You have three immediate goals:
- Reduce frustration.
- Establish and increase frequency of volitional utterances.
- Increase number of daily speech utterances through structured practice.
Early Apraxia Treatment - Reducing frustration.Both child and parents experience increasing frustration. The child has the cognition and underlying receptive and expressive language skills to want to communicate and yet the child is unable to talk. The child wants to initiate simple requests - they want attention, food, help, an item out of reach, etc. When they are unable to make those requests they are frustrated and act out in frustration. They also resort to grabbing, pulling, pointing, crying, and grunting as they attempt to communicate. You need to reduce all of this frustration to improve the quality of life for the child and everyone around him or her. The child needs to be able to communicate their basic needs. You need to teach temporary ways for the child to communicate effectively.
- Teach simple signs - Teach the child simple signs such as "no, stop, more, help, eat, drink," etc. Teach the same signs to any adults and other children who regularly spend time with the child. Incorporate the use of these signs into daily routines and encourage the child to use them as well. Adults and other children should pair the use of the sign with the matching spoken word, but do not push the child with apraxia to vocalize. The purpose of using the signs at this point is to allow the child to communicate functionally when their voice fails them. This will result in a happier child who will be able to better understand the underlying give-and-take nature of communication when you are ready to bridge to verbal communication. Here's a visual guide to 21 signs useful with young children.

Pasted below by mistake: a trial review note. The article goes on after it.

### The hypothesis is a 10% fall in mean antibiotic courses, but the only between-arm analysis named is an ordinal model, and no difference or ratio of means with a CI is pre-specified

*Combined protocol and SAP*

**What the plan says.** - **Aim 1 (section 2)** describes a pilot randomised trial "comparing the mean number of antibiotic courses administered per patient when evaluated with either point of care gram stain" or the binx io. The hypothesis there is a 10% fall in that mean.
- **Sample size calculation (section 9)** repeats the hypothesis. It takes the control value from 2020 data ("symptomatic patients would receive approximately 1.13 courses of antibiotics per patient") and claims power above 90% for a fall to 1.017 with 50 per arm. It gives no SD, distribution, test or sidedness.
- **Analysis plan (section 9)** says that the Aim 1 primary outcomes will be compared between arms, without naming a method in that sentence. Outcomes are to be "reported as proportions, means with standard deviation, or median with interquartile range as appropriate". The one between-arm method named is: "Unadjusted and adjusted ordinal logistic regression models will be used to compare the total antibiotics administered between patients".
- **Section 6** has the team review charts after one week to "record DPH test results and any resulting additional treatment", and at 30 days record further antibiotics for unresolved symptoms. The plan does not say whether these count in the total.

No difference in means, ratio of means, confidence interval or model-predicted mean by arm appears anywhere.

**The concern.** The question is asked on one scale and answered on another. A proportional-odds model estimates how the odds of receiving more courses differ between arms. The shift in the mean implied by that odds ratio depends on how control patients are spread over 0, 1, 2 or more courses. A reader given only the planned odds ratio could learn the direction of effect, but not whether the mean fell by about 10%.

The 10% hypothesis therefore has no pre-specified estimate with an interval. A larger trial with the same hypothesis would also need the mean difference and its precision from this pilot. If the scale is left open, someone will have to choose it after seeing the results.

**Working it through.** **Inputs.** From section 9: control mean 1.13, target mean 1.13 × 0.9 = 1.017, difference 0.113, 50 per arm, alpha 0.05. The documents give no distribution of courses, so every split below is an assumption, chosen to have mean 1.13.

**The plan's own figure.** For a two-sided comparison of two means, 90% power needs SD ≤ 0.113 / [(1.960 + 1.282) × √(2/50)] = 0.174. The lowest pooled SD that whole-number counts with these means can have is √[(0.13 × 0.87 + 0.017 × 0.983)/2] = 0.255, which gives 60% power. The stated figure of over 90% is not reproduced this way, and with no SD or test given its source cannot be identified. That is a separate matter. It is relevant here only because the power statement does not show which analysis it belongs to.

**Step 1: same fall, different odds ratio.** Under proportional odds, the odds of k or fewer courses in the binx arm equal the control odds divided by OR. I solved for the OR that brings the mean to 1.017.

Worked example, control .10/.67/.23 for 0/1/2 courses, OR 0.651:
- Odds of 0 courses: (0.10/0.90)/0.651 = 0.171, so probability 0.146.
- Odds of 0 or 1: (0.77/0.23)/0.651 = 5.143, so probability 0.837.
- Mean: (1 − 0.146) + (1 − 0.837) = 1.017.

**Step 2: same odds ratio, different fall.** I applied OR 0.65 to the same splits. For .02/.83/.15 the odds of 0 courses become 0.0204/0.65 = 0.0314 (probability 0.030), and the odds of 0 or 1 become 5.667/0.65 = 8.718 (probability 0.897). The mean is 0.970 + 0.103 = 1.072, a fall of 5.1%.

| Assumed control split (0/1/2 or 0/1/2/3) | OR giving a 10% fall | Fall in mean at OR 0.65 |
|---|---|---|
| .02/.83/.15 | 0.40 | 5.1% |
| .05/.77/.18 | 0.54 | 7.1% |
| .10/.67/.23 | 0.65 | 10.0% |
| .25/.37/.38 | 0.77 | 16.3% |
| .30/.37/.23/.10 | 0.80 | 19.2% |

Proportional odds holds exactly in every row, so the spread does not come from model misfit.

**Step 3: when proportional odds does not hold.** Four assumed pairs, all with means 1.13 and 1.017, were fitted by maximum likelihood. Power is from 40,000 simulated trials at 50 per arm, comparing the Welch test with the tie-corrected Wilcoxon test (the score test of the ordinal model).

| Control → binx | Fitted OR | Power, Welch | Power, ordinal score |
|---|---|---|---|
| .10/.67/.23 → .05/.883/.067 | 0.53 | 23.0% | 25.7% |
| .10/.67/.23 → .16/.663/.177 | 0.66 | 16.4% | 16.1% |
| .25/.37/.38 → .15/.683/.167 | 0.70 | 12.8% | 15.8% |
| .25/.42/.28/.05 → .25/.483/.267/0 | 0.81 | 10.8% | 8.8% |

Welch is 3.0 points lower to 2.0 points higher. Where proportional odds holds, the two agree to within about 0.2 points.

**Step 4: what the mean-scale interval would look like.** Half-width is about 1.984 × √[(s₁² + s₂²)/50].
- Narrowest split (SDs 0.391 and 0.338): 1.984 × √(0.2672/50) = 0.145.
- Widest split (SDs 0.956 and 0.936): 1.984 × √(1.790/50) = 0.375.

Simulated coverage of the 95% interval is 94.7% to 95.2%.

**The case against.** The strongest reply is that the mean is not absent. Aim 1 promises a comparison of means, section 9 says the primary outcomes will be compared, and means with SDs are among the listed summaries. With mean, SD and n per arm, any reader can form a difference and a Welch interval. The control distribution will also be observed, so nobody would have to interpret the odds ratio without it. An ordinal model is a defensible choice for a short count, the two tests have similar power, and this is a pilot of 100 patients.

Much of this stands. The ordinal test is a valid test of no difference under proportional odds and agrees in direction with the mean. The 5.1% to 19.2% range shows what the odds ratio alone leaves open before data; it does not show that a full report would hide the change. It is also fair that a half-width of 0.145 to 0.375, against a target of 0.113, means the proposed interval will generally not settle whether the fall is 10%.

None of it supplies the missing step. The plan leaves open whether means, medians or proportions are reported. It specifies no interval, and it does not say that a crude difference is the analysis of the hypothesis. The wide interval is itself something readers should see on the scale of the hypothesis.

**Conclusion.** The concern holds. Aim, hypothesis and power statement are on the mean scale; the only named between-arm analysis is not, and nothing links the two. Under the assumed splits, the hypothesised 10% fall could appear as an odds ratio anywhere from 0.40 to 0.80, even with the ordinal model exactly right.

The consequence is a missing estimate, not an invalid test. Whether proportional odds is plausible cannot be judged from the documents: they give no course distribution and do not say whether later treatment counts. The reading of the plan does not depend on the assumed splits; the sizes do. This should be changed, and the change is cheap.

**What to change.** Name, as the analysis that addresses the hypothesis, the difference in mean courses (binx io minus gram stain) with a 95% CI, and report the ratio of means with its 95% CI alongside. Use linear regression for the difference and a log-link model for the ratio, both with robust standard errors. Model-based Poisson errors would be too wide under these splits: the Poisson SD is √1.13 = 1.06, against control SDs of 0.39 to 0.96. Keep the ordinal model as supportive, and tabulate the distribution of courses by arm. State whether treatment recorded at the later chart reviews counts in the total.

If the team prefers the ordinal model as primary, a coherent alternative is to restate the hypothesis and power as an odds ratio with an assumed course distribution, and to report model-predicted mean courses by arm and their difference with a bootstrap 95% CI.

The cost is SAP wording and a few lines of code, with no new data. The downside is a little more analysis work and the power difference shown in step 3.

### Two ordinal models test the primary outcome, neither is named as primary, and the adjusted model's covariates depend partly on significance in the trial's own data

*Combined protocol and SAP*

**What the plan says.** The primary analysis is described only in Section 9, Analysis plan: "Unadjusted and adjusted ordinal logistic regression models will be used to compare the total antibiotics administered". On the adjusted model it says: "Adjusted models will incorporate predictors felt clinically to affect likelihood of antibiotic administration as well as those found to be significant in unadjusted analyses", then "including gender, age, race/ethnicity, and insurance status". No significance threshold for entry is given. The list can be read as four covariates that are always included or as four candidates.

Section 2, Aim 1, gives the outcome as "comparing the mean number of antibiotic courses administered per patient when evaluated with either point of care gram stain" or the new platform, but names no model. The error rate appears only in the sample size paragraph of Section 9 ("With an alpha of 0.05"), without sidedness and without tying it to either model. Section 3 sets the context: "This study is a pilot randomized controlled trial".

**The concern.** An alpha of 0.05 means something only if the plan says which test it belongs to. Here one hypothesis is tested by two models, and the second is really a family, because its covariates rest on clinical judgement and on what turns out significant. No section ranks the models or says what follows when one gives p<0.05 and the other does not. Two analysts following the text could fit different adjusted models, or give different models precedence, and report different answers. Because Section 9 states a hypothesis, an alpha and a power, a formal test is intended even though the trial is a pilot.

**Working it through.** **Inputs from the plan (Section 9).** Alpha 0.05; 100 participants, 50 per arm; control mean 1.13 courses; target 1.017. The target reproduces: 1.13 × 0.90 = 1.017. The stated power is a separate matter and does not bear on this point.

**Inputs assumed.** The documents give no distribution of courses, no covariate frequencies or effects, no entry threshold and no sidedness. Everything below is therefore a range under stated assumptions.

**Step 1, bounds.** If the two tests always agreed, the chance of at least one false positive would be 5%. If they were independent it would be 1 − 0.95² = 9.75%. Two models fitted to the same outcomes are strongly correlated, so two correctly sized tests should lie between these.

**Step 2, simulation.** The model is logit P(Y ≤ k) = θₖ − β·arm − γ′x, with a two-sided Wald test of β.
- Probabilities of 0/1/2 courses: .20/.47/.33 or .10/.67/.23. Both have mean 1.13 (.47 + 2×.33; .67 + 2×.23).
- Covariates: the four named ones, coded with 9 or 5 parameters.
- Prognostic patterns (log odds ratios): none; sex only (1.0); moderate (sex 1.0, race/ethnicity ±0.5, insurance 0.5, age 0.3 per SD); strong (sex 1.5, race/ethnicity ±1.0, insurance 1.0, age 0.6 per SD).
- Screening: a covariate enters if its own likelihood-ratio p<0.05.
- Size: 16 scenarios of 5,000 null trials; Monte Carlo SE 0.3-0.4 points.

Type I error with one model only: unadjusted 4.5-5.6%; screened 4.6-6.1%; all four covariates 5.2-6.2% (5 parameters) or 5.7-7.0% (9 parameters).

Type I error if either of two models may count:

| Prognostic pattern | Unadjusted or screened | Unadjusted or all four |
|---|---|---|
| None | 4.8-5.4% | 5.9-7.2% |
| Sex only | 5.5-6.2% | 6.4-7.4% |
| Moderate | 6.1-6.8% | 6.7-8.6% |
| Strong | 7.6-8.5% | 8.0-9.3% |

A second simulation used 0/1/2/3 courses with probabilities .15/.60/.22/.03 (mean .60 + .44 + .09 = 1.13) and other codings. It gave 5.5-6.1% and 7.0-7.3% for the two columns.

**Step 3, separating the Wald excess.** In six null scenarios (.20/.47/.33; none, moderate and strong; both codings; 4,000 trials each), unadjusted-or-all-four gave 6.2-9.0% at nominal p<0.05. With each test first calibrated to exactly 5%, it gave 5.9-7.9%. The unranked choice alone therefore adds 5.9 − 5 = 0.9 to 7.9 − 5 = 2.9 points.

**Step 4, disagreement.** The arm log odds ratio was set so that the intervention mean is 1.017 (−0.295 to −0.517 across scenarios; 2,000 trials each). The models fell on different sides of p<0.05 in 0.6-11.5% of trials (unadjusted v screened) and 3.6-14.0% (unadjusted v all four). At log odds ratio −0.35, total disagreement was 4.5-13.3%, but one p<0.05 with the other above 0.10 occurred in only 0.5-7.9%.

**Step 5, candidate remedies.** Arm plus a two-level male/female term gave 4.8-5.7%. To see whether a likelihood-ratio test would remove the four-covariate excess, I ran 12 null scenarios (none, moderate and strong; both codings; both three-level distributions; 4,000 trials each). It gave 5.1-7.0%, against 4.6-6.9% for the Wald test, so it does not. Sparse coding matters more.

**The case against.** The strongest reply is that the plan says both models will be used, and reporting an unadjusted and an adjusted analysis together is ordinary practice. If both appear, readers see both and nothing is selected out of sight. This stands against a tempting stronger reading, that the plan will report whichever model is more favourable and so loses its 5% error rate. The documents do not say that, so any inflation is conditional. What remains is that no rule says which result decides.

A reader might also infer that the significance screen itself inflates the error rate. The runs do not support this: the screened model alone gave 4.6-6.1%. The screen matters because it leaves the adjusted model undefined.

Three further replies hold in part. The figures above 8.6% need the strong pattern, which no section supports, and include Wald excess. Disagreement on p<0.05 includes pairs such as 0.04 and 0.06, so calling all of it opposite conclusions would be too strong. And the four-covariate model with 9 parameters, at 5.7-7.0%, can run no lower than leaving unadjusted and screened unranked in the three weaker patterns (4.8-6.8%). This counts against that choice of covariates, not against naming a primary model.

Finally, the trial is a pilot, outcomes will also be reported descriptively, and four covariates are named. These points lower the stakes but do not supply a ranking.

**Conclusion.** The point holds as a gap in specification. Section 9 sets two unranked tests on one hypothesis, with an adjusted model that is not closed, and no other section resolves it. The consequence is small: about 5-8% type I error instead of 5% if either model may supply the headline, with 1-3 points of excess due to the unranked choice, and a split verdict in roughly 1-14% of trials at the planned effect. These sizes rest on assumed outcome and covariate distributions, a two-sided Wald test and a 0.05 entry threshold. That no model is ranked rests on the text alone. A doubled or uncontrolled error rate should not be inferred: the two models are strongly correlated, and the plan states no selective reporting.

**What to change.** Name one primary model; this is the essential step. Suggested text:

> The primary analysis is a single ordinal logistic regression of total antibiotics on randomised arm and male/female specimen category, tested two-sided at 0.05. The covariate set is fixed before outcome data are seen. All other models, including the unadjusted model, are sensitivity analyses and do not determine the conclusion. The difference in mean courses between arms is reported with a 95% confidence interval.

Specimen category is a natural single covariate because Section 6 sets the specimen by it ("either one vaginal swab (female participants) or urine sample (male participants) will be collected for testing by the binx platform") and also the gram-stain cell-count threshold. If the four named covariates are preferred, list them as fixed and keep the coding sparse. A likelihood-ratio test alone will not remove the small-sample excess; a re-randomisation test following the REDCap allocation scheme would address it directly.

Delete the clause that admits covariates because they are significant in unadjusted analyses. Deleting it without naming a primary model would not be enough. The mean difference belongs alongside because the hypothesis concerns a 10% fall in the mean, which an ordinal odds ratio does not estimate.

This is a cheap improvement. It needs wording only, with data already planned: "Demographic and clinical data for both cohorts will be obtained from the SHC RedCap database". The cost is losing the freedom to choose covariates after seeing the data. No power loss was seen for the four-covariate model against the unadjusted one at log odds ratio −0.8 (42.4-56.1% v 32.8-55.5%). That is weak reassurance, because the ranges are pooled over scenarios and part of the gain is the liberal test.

- Create communication boards - Create communication boards and post them in key areas of the child's home. Make a simple chart of food and drink items to put on the wall in the kitchen (at a height the child can reach). Post another chart with characters from their favorite TV shows near the television. A third chart might include pictures of the toys they request most often posted near the place toys are put away. This gives the child a way to request specific things without needing to be able to verbalize complex sounds.
Think about the things the child most often struggles to communicate and create boards that feature those things. For more in depth information, read about why and how to make and use communication boards in my Apraxia Therapy: Communication Boards post.
Trying to write this as one continuous post was simply too long. Look for the continuation of this series the rest of the week. In the meantime, if you need more general information about Childhood Apraxia of Speech, the following posts may be useful:
- What is Childhood Apraxia of Speech and How Is It Diagnosed?
- What makes Childhood Apraxia of Speech different from other speech disorders?
- Childhood Apraxia of Speech Therapy Fundamentals: Part 1 - How Much and How Often?
- Childhood Apraxia of Speech Therapy Fundamentals: Part 2 - Types and Variability of Practice
- Childhood Apraxia of Speech Therapy Fundamentals: Part 3 - Methods and Content